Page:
Salusbury, Thomas, Mathematical collections and translations (Tome I), 1667

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1with that which hath been ſaid already, namely, that in caſe the
Earth ſhould move, the ſhots made Eaſtward would prove too
high, &c.
the ball, as it is probable, being to move along the
gent.
SALV. But if I ſhould ſay, that ſo it falleth out upon triall,
how would you cenſure me?
SIMP. It is neceſſary to proceed to experiments for the
ving of it.
SALV. But do you think, that there is to be found a Gunner ſo
skilful, as to hit the mark at every ſhoot, in a diſtance of v.g. five
hundred paces?
SIMP. No Sir; nay I believe that there is no one, how good a
marks-man ſoever that would promiſe to come within a pace of
the mark,
SALV. How can we then, with ſhots ſo uncertain, aſſure our
ſelves of that which is in diſpute?
SIMP. We may be aſſured thereof two wayes; one, by
king many ſhots; the other, becauſe in reſpect of the great
city of the Earths motion, the deviation from the mark would in
my opinion be very great.
SALV. Very great, that is more than one pace; in regard that
the varying ſo much, yea and more, is granted to happen ordinarily
even in the Earths mobility.
SIMP. I verily believe the variation from the mark would be
more than
A Computation
how much the
ges of great ſhot
ought to vary from
the marke, the
Earths motion
ing granted.
SALV. Now I deſire that for our ſatisfaction we do make thus
in groſſe a ſlight calculation, if you conſent thereto, which will
ſtand us in ſtead likewiſe (if the computation ſucceed as I expect)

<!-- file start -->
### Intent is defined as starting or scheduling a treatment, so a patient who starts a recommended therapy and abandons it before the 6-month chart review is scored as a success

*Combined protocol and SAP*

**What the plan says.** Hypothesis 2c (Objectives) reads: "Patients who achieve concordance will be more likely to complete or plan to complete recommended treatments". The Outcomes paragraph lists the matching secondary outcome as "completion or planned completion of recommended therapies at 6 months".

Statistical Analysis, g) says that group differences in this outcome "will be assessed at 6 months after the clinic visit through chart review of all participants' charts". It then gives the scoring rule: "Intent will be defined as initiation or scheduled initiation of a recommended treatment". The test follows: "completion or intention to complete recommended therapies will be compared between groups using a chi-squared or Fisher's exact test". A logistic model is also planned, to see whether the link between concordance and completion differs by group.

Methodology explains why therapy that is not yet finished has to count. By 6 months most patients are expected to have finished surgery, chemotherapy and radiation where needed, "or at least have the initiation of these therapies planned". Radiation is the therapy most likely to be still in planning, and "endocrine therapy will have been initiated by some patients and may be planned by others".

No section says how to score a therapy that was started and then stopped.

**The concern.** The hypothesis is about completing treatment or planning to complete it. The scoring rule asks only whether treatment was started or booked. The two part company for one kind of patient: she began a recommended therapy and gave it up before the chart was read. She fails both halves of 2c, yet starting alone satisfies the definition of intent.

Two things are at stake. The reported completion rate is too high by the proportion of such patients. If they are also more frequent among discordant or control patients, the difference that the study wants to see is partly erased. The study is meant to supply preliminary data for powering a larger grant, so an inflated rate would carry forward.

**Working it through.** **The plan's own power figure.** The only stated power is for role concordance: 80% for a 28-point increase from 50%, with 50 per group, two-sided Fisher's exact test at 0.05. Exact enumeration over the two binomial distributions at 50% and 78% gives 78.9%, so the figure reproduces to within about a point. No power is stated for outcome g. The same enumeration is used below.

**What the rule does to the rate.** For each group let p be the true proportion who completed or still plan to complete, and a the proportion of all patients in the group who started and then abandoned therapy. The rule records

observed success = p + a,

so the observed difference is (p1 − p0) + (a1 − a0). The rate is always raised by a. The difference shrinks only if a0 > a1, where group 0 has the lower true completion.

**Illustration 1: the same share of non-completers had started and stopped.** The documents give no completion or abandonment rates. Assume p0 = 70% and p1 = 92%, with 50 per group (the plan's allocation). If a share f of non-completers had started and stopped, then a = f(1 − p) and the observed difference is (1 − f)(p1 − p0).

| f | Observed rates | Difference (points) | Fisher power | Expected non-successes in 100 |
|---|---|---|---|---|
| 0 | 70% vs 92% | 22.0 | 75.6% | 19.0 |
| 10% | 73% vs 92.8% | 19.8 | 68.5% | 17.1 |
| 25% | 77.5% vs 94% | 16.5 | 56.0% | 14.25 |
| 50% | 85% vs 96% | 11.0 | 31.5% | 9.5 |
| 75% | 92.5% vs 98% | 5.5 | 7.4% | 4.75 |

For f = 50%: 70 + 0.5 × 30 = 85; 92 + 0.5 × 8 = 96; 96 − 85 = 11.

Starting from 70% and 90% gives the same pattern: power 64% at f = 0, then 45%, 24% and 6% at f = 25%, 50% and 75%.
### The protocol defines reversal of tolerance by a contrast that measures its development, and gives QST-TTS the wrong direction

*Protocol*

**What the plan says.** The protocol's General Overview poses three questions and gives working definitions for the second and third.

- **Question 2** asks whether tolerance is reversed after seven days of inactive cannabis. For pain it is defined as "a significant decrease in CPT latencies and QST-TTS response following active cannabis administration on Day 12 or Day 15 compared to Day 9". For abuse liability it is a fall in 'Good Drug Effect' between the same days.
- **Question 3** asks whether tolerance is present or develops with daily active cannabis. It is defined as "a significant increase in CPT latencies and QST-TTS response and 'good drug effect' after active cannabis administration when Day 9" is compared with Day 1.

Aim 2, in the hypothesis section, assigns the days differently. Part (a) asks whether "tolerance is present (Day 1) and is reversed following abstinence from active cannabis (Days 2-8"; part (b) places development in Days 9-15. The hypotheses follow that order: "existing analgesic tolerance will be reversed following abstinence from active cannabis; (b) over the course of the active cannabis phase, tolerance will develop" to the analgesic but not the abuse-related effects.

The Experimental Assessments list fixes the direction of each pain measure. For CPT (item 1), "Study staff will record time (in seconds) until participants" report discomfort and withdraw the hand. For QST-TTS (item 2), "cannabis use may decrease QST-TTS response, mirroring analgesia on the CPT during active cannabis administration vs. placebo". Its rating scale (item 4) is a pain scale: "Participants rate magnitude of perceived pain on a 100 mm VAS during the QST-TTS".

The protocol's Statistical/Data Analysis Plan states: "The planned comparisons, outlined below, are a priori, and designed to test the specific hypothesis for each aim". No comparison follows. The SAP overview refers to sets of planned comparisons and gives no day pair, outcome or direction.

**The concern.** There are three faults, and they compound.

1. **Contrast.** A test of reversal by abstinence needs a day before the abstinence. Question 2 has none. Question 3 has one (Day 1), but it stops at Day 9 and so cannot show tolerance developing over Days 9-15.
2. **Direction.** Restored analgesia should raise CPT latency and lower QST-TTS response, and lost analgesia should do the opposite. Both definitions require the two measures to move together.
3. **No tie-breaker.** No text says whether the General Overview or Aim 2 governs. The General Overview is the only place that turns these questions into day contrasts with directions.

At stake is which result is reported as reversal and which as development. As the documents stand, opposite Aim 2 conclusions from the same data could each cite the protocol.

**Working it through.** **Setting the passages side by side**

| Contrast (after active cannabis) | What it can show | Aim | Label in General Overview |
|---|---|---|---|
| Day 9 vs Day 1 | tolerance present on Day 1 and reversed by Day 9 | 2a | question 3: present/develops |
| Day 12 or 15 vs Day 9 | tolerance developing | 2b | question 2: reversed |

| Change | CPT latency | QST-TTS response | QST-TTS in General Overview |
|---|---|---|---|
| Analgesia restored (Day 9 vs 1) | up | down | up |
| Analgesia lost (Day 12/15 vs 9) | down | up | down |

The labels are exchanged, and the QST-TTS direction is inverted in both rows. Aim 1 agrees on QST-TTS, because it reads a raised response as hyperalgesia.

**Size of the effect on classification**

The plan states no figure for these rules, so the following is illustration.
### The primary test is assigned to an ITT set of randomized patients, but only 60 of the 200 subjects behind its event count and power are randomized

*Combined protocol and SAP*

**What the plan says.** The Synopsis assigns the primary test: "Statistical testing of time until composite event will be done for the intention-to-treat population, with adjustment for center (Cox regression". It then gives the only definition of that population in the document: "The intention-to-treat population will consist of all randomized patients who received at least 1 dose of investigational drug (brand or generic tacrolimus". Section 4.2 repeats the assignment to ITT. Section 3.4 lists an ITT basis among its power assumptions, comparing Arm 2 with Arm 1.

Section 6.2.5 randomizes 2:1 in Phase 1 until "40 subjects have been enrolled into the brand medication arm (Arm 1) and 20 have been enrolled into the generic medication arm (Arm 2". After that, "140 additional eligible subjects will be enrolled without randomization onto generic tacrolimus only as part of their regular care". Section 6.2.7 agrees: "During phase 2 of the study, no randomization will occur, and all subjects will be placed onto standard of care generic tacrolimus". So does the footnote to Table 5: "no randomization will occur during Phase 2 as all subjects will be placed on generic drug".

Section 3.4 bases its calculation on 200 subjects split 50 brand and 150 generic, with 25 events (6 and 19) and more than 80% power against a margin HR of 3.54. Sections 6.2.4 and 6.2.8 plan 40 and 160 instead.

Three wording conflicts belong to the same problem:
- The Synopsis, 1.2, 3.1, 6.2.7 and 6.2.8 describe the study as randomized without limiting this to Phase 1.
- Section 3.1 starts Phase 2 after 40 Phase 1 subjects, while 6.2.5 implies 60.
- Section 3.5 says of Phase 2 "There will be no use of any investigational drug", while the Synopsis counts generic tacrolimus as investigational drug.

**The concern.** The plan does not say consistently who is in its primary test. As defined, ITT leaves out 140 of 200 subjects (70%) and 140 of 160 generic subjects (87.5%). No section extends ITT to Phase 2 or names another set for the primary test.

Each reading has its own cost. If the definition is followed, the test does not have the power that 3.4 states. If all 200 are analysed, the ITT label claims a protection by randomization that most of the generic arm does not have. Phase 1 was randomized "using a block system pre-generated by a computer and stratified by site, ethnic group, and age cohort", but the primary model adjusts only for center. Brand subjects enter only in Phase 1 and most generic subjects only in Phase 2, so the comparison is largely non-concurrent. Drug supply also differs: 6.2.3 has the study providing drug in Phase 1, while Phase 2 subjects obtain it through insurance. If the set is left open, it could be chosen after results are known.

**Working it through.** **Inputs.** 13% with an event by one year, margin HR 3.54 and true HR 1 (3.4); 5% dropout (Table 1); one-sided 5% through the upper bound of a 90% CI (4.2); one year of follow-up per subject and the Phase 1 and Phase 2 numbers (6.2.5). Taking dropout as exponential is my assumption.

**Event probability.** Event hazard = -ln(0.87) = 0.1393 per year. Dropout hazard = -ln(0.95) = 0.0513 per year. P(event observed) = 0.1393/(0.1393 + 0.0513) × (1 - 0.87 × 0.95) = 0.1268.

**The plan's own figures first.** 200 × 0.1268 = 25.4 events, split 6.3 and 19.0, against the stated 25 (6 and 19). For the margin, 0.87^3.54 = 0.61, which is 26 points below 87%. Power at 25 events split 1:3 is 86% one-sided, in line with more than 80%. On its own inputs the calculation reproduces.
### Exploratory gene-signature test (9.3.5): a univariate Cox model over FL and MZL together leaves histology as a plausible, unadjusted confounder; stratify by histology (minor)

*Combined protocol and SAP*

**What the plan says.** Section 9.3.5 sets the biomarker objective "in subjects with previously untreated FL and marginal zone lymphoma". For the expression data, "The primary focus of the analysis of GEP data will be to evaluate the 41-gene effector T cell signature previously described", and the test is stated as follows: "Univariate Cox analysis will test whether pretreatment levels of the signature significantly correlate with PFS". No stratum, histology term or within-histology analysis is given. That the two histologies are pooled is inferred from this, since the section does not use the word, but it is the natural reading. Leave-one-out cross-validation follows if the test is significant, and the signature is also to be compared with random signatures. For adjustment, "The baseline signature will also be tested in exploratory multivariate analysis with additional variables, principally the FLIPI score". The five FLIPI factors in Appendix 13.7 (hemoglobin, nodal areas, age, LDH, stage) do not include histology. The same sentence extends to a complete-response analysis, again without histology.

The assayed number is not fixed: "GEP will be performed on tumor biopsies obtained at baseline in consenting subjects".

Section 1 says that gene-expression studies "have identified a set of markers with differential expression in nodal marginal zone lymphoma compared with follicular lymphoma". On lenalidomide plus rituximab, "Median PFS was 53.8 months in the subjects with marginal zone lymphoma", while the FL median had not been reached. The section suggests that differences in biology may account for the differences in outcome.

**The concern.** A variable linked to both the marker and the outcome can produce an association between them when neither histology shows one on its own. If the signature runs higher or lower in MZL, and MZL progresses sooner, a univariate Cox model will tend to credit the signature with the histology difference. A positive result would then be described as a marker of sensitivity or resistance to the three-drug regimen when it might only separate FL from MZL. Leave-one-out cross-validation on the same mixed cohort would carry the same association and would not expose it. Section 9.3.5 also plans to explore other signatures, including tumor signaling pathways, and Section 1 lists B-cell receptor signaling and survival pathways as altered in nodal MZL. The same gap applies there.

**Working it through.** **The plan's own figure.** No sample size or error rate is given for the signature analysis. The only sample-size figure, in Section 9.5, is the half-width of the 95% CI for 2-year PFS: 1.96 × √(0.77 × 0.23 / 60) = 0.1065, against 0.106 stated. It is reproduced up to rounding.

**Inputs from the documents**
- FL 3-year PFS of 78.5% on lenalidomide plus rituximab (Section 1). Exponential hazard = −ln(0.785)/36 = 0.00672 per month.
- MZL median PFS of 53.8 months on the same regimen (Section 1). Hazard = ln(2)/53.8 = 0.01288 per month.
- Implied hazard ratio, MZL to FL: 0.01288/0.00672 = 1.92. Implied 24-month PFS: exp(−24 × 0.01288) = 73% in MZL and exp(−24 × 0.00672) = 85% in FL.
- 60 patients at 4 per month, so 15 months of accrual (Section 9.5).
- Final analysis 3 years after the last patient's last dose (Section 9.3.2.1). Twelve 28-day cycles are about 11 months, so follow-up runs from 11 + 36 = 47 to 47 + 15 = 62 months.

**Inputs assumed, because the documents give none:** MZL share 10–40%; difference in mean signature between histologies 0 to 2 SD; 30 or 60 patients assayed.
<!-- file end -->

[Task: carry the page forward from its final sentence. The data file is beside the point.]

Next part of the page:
for a warning how we do in other occurrences ſuffer our ſelves, as
the ſaying is, to be taken with the enemies ſhouts, and ſurrender
up our belief to what ever firſt preſents it ſelf to our fancy.
And
now to give all advantages to the Peripateticks and Tychonicks,
let us ſuppoſe our ſelves to be under the Equinoctial, there to ſhoot
a piece of Ordinance point blank Eaſtwards at a mark five
dred paces off.
Firſt, let us ſee thus (as I ſaid) in a level, what
time the ſhot after it is gone out of the Piece taketh to arrive at
the mark; which we know to be very little, and is certainly no
more than that wherein a travailer walketh two ſteps, which alſo
is leſs than the ſecond of a minute of an hour; for ſuppoſing
that the travailer walketh three miles in an hour, which are nine
thouſand paces, being that an hour containes three thouſand, ſix
hundred ſecond minutes, the travailer walketh two ſteps and an
half in a ſecond, a ſecond therefore is more than the time of the
balls motion.
And for that the diurnal revolution is twenty four
hours, the Weſtern horizon riſeth fifteen degrees in an hour, that